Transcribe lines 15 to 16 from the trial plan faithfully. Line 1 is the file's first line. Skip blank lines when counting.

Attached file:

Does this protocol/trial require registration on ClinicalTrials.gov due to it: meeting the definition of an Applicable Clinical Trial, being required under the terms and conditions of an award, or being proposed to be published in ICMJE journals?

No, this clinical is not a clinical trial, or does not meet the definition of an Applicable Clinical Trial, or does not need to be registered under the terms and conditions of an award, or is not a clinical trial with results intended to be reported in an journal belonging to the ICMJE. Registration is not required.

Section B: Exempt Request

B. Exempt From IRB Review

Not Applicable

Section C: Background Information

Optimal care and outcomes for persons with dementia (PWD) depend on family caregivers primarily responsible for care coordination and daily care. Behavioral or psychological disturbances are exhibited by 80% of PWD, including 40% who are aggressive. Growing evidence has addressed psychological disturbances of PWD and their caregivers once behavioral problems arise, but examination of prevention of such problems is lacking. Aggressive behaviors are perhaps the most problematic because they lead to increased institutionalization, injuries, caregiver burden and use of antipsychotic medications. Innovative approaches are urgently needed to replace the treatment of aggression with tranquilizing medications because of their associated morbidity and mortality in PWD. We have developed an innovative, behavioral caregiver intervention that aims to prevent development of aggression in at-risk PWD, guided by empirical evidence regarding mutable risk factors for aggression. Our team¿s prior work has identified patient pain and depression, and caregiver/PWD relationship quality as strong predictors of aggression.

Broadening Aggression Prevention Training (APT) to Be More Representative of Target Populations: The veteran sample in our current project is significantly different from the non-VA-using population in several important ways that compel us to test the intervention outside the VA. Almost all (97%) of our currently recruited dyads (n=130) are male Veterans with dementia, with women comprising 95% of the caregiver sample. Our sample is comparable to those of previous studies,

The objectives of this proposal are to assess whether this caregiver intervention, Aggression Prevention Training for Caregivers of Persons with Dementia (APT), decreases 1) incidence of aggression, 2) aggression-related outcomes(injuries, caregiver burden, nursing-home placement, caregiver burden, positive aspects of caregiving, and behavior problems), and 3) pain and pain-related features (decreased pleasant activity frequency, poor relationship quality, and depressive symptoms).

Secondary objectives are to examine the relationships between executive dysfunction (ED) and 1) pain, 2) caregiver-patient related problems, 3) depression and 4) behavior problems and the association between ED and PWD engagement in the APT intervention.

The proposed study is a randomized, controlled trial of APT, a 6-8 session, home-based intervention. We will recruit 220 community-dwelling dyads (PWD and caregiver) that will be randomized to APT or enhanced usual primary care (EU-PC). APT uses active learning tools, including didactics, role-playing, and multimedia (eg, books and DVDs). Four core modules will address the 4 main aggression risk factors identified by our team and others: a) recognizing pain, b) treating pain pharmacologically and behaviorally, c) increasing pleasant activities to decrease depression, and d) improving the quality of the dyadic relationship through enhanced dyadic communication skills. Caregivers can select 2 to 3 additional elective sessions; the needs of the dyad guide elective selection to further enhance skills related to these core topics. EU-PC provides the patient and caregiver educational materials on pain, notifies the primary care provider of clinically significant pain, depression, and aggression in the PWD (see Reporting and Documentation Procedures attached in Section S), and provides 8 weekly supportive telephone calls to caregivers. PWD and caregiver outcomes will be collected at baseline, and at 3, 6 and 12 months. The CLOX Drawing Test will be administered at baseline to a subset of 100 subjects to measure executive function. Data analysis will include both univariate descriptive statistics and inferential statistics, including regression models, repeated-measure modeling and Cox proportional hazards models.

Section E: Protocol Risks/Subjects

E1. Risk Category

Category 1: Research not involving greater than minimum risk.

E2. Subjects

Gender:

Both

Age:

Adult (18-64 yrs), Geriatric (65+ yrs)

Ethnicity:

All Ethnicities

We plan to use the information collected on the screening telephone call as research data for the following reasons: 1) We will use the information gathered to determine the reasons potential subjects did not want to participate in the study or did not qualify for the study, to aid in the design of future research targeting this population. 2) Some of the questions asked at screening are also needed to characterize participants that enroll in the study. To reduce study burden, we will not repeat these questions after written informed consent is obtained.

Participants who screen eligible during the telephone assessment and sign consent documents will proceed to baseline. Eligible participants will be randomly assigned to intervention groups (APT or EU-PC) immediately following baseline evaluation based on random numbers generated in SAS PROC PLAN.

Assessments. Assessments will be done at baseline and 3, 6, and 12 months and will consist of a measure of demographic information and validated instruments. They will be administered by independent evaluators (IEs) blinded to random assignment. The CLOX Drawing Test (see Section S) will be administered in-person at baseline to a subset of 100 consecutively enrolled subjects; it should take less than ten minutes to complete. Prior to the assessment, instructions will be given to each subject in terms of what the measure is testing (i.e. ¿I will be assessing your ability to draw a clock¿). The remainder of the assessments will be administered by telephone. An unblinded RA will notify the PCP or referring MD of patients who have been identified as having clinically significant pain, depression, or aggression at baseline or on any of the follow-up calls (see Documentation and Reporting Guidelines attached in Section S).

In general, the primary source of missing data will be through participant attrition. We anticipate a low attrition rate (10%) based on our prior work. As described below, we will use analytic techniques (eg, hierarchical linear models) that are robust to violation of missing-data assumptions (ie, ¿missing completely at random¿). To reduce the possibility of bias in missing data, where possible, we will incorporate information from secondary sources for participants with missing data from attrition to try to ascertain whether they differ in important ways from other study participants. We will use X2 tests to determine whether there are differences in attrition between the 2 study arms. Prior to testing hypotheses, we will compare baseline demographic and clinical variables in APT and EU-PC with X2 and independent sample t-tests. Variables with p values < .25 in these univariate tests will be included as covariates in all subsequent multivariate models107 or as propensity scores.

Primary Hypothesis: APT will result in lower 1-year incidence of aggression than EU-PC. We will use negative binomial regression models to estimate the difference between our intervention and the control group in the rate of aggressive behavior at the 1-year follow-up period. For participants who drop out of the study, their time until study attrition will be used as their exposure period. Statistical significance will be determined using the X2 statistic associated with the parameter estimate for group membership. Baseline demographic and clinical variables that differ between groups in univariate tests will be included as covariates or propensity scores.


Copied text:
E2. Subjects

Gender: